(Photo by Christopher Wink)
A $175 yellow plastic toy tractor is one expensive toy. Or a really affordable prototype. That’s where additive manufacturing, better known as 3D printing, is as an industry today, disrupting product development processes, but not quite changing household functions. Yet.
So says Joe Otto, the founder of Sovereign Air, a 3D printing shop in Newark, during a presentation for the Tech Forum of Delaware on Wednesday. For all the buzz about rapid prototyping, no more than “five percent” of the industries that could use the technology are, said Otto, to an audience of 70 at the University of Delaware STAR Campus.
He’s betting on becoming Delaware’s gateway to the technology.
Sovereign Air offers regular classes to introduce and prepare people to what’s possible and has an array of 3D printers to manufacture client projects on command.
“Am I a guy who thinks everyone will have a 3D printer in their house and no one will ever leave because they’ll make whatever they need? No,” said Otto. Rather, the experimentation of today will find the best, most common uses that will give a lasting role to consumer 3D printers — industry utility for the technology is already a near certainty.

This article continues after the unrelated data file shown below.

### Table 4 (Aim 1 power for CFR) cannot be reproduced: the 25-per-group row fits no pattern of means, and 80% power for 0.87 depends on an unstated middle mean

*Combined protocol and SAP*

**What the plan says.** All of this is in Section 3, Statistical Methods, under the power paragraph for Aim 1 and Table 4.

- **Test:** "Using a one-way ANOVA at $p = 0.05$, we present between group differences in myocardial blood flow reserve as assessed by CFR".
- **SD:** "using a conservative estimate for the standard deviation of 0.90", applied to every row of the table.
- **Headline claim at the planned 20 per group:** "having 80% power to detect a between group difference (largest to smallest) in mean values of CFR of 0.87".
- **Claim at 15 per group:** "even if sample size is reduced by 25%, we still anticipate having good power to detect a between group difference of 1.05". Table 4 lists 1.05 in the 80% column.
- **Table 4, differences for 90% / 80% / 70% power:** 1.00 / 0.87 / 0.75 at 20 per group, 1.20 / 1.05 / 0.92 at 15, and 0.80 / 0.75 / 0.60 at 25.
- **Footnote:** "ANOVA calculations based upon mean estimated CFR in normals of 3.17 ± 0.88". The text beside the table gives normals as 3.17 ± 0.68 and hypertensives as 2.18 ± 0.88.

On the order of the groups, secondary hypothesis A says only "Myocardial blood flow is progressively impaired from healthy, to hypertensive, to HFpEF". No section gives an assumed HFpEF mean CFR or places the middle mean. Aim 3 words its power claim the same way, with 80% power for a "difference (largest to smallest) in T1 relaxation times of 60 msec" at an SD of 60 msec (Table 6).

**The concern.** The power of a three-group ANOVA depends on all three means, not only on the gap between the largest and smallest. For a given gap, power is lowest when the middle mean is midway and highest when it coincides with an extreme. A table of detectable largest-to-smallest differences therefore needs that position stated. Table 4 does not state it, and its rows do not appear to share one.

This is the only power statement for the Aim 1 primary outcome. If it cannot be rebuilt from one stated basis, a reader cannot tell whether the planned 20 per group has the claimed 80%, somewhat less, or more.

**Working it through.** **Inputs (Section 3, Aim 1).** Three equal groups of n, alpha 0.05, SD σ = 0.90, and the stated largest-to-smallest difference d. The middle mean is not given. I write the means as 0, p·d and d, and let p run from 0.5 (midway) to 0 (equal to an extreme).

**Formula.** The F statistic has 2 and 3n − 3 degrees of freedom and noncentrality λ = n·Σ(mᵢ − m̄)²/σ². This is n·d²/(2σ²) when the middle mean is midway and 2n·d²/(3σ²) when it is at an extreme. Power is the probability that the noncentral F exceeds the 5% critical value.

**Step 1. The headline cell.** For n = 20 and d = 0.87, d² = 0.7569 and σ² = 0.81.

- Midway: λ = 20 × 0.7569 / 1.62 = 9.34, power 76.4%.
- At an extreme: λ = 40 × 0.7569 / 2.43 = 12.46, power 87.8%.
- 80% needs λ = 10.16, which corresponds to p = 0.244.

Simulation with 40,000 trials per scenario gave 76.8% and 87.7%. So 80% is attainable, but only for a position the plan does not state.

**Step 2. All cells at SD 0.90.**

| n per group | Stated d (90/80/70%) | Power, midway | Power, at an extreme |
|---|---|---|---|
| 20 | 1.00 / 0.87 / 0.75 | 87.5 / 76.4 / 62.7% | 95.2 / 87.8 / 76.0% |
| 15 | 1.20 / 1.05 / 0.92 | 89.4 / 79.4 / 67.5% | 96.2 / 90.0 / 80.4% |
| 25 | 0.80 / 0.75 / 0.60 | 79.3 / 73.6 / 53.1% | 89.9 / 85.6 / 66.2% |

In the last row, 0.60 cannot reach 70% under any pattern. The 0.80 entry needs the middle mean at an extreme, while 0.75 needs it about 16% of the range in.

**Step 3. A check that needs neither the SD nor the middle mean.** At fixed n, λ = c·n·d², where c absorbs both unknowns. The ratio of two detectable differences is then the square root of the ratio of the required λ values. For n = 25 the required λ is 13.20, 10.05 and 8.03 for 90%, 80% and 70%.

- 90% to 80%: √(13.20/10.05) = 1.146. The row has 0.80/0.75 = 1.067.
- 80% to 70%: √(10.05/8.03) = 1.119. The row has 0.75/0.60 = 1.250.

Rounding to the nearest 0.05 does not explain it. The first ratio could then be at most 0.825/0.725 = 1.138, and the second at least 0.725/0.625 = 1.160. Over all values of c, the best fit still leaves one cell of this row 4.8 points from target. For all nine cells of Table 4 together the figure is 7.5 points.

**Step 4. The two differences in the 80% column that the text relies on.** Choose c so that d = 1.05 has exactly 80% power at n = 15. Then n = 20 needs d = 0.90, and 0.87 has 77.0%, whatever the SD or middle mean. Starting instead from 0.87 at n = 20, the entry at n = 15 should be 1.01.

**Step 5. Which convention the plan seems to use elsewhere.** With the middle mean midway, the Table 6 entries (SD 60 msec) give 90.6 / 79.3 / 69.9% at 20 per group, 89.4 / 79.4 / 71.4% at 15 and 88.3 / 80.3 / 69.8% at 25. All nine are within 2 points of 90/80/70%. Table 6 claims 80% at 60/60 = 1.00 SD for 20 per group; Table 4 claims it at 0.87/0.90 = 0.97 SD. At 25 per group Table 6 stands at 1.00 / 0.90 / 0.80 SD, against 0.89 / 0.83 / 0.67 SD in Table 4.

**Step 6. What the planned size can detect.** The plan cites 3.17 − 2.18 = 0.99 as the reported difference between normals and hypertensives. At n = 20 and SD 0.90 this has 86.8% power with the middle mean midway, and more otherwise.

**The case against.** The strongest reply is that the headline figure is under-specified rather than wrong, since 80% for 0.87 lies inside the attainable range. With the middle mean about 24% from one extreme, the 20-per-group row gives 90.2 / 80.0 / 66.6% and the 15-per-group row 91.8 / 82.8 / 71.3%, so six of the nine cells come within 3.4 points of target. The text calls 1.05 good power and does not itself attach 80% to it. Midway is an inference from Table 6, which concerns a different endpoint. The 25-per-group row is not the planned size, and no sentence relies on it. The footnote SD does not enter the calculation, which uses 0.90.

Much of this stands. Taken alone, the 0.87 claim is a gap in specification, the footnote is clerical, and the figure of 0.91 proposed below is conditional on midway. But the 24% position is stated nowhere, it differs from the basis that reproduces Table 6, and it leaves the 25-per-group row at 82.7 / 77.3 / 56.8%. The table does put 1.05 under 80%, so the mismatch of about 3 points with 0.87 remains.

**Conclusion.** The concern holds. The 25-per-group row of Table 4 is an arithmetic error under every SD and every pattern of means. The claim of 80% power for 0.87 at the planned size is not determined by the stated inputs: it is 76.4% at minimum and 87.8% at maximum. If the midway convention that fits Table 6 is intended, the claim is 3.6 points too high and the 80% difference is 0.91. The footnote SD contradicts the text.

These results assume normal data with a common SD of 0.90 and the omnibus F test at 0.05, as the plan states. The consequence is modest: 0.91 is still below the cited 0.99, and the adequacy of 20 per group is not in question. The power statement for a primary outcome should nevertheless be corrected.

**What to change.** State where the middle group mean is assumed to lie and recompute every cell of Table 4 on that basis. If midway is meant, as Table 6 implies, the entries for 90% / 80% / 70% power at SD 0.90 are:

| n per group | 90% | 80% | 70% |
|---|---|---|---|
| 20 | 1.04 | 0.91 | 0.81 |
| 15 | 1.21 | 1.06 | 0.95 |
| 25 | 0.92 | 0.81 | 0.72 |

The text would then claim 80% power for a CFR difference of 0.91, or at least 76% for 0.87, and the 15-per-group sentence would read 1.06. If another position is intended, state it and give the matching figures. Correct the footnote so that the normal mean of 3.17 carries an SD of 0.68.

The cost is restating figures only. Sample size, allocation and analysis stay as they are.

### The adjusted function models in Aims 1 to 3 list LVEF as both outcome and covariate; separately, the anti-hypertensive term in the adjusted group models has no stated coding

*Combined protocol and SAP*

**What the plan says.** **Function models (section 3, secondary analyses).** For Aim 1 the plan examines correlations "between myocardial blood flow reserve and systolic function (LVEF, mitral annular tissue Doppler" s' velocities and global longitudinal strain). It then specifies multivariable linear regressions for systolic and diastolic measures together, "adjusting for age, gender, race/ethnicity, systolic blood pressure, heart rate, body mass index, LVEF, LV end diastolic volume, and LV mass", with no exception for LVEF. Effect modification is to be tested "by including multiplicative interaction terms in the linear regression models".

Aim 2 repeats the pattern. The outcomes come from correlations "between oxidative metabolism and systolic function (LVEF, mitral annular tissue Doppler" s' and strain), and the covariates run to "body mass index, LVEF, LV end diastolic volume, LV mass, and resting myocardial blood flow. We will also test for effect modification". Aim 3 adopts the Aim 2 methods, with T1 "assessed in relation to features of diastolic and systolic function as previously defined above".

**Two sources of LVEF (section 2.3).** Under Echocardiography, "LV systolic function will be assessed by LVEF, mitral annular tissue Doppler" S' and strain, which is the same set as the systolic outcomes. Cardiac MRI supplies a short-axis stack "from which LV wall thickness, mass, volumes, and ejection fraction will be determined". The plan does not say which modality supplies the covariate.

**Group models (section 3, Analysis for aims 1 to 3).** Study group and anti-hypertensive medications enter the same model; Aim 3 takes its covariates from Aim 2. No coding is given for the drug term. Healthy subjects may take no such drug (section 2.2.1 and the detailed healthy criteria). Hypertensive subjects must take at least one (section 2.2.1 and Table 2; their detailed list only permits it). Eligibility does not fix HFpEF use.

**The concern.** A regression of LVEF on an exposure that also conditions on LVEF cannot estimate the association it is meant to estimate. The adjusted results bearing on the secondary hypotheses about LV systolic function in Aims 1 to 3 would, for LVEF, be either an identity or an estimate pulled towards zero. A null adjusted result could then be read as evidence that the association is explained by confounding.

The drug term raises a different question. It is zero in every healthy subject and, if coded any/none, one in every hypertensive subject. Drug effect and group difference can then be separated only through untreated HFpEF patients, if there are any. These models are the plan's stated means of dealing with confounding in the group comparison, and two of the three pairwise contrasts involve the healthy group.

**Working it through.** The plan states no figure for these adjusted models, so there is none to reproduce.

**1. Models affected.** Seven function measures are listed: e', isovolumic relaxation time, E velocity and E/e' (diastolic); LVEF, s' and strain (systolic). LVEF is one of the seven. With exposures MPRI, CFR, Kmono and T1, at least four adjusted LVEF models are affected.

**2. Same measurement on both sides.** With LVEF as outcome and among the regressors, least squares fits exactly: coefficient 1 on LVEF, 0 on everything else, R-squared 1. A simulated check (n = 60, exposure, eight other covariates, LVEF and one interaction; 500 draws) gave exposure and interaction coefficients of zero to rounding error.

Though 3D printing was developed in 1983, the technology has blossomed in the last decade, brought to the masses with the help of consumer companies like Brooklyn-based MakerBot. (The borough has a burgeoning additive manufacturing ecosystem.) Now, while the hardware is ready for household use, “it’s the software that’s holding everyone back,” said Otto.
The software most use to develop the SLA files that 3D printers need to operate isn’t nearly as consumer friendly, he said. That’s because many of the giants who have done the most interesting work in the space, like Boeing, have their own proprietary software, and until recently, the market for consumer software remained small.
“It’s not about the [3D printer],” Otto said. “The design and the designer make great products … and the software helps that.”-30-
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